Websites containing videos, such as YouTube, are very popular, as well as websites devoted to gossip, news, and sending emails, such as MSN; websites containing blogs, such as Blogilista; and websites of multiplatform applications, such as Google. This demonstrates the global influence of Internet use, which may even represent a form of cultural imperialism (Castells et al., 2009). Some of these applications have useful functions, such as Google (a set of applications); share scientific or positive information within groups or blogs, such as on Facebook or wikis; or contain tutorials or guides in videos, such as YouTube. The cultural approach of the respondents with regard to religion was clear. These people do not visit these types of websites or those dedicated to sport. We also found that participants had a very positive attitude towards learning through Internet use (study reasons) using all types of available resources.

Interestingly, almost one-quarter of the students reported escaping feelings such as depression or nervousness by using the Internet. This suggests that these students find a safe environment by accessing the Internet, which affects them positively. This is because the Internet may provide a medium that allows freedom, reduces stress, increases social support and social integration, improves the mental and psychological well-being of individuals, and creates new ties and strong feelings that otherwise would not exist (Amichai-Hamburger et al., 2007; Stepanikova et al. (2010).

Common interests may develop due to social networks such as Facebook. These social networks are notable communication tools within the student population and academic institutions, as described by Paul et al. (2012). Finland and Mexico are countries with high Internet penetration and similar social norms. Therefore, as was cited by Huang (2009), people in countries with similar social norms access similar websites. In addition, for example, the respondents in this study accessed the Internet for all types of activities (e.g., studies, social interactions, etc.). Today, Internet use is particularly relevant to every aspect of their lives, both professionally and socially (Amichai-Hamburger et al., 2009; Amichai-Hamburger et al. (2002).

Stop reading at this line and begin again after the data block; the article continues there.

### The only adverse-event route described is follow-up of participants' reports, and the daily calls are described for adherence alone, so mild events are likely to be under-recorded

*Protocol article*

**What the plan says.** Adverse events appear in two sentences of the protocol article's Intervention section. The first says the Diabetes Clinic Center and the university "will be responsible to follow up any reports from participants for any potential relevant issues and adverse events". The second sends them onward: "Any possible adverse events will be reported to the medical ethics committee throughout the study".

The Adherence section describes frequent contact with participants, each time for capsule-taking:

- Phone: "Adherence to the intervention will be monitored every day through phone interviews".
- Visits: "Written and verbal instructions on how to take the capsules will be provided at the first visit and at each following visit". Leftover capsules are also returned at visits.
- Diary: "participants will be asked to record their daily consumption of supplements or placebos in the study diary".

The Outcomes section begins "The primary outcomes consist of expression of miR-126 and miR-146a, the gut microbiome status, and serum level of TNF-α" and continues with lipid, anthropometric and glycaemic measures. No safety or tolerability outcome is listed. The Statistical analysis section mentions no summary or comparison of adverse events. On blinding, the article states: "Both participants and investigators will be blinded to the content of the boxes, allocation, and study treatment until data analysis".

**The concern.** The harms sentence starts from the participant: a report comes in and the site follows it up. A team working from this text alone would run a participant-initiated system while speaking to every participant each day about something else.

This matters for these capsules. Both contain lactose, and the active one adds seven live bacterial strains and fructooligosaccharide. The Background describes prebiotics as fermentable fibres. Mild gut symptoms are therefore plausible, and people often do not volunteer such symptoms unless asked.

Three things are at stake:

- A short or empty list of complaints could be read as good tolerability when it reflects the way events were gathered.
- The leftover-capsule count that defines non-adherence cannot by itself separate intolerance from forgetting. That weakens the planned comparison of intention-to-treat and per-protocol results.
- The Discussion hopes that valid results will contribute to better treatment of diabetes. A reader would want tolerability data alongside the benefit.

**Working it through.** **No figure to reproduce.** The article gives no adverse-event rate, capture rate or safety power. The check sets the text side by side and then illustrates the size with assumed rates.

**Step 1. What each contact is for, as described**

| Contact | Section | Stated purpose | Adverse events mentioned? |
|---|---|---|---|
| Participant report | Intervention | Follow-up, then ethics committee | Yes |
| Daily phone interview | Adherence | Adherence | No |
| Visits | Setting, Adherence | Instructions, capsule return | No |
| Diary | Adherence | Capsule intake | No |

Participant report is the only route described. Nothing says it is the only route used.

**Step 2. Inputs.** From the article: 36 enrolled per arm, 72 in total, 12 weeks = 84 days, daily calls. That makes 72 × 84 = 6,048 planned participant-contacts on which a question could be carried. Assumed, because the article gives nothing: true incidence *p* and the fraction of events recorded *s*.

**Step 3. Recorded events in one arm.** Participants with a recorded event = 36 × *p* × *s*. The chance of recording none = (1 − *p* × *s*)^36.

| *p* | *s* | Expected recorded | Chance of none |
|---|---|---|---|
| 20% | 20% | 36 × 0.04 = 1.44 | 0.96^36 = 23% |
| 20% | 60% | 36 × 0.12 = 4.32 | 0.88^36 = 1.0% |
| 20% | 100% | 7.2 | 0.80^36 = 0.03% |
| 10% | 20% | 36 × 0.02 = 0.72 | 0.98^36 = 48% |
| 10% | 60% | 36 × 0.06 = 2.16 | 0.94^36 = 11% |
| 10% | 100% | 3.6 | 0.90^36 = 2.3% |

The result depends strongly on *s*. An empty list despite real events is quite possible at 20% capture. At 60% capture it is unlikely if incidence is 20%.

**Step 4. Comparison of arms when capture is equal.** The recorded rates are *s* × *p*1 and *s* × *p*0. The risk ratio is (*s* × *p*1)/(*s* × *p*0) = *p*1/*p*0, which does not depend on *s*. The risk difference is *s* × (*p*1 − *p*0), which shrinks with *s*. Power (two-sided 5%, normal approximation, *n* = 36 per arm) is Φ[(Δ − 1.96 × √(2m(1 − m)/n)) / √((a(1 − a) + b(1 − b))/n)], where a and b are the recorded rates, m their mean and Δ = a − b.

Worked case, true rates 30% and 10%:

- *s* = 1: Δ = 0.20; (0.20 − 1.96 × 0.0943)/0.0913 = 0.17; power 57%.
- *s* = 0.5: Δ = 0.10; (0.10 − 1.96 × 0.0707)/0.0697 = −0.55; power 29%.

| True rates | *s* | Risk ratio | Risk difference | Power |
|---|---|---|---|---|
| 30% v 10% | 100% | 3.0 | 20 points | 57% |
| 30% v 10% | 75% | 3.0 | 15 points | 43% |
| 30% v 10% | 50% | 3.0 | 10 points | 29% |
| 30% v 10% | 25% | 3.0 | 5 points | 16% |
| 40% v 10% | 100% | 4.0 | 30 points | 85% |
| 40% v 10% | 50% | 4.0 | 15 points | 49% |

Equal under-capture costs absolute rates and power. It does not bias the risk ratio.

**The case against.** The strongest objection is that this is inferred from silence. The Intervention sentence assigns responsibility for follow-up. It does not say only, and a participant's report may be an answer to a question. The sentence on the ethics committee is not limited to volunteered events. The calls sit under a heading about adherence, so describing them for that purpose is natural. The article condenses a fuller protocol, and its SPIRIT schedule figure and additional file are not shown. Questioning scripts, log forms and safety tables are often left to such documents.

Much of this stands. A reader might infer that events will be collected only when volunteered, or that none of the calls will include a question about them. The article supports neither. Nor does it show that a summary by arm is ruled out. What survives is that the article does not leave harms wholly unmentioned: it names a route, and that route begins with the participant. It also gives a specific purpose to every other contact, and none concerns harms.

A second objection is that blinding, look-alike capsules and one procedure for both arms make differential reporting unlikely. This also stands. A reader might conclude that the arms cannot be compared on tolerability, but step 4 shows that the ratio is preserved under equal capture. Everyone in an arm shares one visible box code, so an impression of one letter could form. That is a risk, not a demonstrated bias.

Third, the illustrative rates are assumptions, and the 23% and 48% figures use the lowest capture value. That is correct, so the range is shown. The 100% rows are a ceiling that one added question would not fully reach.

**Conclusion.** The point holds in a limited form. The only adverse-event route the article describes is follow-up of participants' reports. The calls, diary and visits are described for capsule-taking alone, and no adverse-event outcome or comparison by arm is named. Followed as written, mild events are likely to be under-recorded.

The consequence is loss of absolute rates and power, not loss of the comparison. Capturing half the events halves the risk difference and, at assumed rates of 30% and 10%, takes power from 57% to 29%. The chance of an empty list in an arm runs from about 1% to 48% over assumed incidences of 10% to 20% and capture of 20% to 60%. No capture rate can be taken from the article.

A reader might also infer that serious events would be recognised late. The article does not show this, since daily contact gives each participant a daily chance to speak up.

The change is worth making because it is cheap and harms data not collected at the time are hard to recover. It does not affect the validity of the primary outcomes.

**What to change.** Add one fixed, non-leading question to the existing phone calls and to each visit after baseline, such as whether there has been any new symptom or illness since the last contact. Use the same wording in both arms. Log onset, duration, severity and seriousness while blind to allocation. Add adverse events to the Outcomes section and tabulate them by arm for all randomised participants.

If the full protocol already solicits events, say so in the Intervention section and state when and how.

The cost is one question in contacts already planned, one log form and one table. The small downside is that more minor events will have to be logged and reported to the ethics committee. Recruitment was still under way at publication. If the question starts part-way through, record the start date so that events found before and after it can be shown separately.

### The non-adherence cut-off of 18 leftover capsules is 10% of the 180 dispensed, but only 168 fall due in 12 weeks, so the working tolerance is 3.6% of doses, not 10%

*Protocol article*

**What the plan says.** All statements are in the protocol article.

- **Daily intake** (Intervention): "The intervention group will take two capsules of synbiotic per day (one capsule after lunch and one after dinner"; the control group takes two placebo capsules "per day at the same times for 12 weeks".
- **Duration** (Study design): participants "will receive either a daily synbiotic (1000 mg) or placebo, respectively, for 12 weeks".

Some cross-cultural differences were identified by comparing the characteristics of the most-visited websites and Internet use by participants from Finland and Mexico. This study found that the respondents from Finland tended to perform new processes or implement their ideas more often (innovation). For example, in the case of the use of web browsers, the students from Finland use a variety of browsers, while participants from Mexico use only a few. As another example, Finnish students visit and use websites where they interact and develop creative applications more often (e.g., the University of Helsinki and wikis). In the case of Mexico, these processes are used infrequently and with some restrictions. Other differences that we have identified include the use of media in the form of newspapers and weather channels. This was identified in the students from Finland. The Mexican respondents indicated that they did not check this sort of material frequently.


This research project has examined in detail the effects that the Internet has on various groups of people. As researchers, our intention is to ensure the implementation of improvement measures for Internet use among students according to their needs. Therefore, this study suggests that the Internet should be used as a learning environment in the educational and learning processes and that emphasis should be placed on developing University websites that provide multifaceted interaction. In addition, it is important that we understand that the Internet is a technological tool that should enable us to grow as people and societies. Individuals must be able to identify and use its features properly. The tool facilitates the acquisition of considerable knowledge (e.g., science), access job opportunities, and information that is hidden or censored regarding political issues, among other things. We also recommend that future studies should consider how the Internet impacts students of all ages (e.g., their feelings and emotions) and focus on sensitizing parents to monitoring the content that their children are exposed to on the Internet. In addition, this study should be repeated in order to determine whether the trends it has found remain constant or change.